Caitlin: We had a video call recently to catch up, and we talked about something interesting. (Just the one thing.) Another Substack I read just posted a piece about it: it’s this issue of whether and how to plan what kinds of books you get to write. (As Kate McKean put it: “But will you get pigeonholed?”) In our call, you were asking yourself if you needed to pick a lane. At least you ain’t pigeonholed! (Please read that in a midwestern accent.)
Erin, interrupting: Always and forever.
Caitlin, soldiering on: Your first books were short story collections: THE USUAL MISTAKES and IT’S NOT GOING TO KILL YOU, AND OTHER STORIES. Your Edgar-winning first novel, DEER SEASON, is an excellent but slower-moving suspense story than your upcoming, and I’d say it has more mystery elements, too. And your second novel has a light sci-fi slant! As an outsider looking in, you look like you’re writing the stories that interest you, with a common thread of good character, real-world people, and the effects of crime and bad decisions. And yet I totally get the insecurity that maybe you’re “supposed to be” doing something different from whatever it is you’ve done. In your case, maybe you’re supposed to be branding yourself as always writing a certain kind of story. Can you try to explain the contradictory thoughts pinging around in writers’ brains?
Erin: Oh, lady. This is something I worry about constantly, and I’m 98% sure that worrying is doing no good, but I better not give it up because of that 2% chance. I read that article by Kate McKean and nodded and sobbed my little head off. I do always worry I’m doing the wrong thing, and I think you just have to navigate it idea by idea, balancing what you want to write with what other people want to publish.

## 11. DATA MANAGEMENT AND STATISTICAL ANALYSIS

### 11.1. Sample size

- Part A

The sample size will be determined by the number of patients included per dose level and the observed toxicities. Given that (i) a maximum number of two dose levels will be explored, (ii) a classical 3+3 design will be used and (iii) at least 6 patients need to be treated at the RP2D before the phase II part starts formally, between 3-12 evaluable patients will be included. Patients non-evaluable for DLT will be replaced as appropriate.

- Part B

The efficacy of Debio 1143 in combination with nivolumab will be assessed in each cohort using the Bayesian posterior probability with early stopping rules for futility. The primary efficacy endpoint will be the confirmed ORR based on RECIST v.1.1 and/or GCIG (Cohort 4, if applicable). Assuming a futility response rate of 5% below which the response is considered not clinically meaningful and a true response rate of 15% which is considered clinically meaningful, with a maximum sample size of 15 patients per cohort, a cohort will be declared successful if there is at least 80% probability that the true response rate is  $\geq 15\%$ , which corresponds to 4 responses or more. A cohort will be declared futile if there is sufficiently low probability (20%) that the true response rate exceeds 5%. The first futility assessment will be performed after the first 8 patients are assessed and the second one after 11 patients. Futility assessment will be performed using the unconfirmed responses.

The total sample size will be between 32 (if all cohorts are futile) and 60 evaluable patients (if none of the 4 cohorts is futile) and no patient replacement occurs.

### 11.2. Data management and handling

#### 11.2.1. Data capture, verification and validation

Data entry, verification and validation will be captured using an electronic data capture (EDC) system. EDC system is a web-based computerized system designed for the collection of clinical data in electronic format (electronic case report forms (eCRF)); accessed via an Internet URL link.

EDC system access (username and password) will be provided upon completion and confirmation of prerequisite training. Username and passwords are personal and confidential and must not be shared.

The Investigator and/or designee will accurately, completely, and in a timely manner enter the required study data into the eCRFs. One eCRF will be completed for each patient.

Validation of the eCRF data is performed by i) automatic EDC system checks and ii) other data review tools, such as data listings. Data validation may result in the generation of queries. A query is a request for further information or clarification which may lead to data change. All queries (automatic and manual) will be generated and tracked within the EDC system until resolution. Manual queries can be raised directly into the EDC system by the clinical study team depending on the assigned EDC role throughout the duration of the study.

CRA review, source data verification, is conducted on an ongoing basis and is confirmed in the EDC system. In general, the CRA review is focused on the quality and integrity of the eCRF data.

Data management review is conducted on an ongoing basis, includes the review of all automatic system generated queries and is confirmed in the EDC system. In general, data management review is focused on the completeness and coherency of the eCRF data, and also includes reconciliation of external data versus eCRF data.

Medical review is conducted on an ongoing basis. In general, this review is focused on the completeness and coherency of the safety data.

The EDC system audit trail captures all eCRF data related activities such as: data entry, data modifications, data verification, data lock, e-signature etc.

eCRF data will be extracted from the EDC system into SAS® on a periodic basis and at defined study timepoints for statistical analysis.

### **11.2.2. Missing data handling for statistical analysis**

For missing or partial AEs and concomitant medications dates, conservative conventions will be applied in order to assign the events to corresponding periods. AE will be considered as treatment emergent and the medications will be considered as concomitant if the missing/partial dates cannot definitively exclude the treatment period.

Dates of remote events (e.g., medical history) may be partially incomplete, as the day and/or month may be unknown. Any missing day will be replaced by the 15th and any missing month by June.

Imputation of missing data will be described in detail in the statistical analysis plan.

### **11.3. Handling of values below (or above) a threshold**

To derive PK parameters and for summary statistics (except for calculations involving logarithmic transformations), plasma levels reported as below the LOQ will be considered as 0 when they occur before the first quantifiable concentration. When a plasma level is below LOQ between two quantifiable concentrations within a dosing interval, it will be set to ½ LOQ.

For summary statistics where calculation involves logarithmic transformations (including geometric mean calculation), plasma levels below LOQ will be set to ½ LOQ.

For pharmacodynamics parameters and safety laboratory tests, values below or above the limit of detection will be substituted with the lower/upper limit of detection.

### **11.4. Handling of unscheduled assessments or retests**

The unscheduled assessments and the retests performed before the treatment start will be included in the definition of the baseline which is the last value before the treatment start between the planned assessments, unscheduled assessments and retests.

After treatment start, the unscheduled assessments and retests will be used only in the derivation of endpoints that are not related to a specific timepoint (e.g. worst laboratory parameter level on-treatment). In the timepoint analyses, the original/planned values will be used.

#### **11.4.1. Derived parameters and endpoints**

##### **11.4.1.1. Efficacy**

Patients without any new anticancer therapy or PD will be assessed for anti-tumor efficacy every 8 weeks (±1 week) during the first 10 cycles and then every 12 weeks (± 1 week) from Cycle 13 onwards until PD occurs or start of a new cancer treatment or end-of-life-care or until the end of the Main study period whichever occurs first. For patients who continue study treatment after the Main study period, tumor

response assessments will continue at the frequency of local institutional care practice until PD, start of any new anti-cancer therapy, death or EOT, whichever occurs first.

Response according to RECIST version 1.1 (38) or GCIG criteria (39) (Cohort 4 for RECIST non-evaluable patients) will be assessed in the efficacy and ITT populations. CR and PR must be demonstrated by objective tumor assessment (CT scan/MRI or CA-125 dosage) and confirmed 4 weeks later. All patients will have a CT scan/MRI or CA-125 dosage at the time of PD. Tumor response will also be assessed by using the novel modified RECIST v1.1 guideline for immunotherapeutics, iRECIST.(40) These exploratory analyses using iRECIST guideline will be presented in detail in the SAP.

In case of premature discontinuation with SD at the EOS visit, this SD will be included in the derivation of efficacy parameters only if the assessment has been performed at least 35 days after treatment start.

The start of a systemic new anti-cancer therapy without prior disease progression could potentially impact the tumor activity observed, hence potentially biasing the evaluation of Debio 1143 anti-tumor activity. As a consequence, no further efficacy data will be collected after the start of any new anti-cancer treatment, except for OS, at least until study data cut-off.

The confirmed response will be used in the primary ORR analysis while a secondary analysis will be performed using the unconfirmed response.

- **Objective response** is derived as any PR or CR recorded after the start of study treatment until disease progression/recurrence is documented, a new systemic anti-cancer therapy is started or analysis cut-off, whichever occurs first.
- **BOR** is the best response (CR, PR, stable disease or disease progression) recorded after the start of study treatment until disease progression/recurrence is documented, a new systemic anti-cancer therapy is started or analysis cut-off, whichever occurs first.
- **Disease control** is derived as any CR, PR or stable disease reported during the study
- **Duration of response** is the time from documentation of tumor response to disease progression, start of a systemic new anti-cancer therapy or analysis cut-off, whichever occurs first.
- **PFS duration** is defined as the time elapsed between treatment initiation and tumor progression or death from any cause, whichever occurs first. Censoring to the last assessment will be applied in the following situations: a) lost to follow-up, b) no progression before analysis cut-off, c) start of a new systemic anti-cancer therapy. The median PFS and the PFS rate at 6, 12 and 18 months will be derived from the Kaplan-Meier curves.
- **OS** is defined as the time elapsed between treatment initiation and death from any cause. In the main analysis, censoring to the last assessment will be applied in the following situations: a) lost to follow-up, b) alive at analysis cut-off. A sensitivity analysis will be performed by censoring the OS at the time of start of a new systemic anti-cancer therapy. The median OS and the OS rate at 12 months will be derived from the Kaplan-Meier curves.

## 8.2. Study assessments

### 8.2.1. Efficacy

After BLACKOUT sold—my first agented novel—I just assumed I would keep writing what I wanted to write like I always had, so I spent six months or so writing a draft of another thriller. I told my agent about it and she had me write up the synopsis, and very quickly it became clear that it wasn’t something the publisher was interested in. So I tried to come up with another idea that had wider appeal, and I landed on something I really loved and kind of constructed a synopsis from the ground up without writing the book first, which was bananas to me because I’d always been a pantser. But anyway, I did it, and the hard thing is, I really had to convince myself this could be a book and maybe was a book I just hadn’t written yet. I basically had to fall in love all over again, but then that idea was rejected. So then I had to do it again, and that’s the book that became COME WITH ME.
Right now I’m in the process of doing this for the next book, and so far I’m on the fourth go. Building it out of nothing, beginning to believe in it and really love it, and then having to knock that sand castle down and start again. It’s kind of devastating in the moment, but in this weird way, it’s something I’m also really proud of. I’ve always been a one-idea-at-a-time kind of girl, and to have to do this, scrap it, and come up with another idea and really love it has been oddly exhilarating. I feel like I’m reaching new levels of creativity through these exercises.
That said, what I would really love is a guarantee at the end. I want someone to say, “you write six synopses and we’ll give a book deal, no questions asked.” Or like, a contract in perpetuity that says “we’ll hang on until we find the right idea, promise.” What’s so painful for me is the not knowing, and the fear that each book could be the last. It’s like how in a marriage you can know no matter how many fights or issues you have, there’s love at the core and you’re both willing to stick it out until the next good patch. It’s like that only they have a ripcord and a million mistress/debuts waiting in the wings, and you’ve been told you’ll never love again.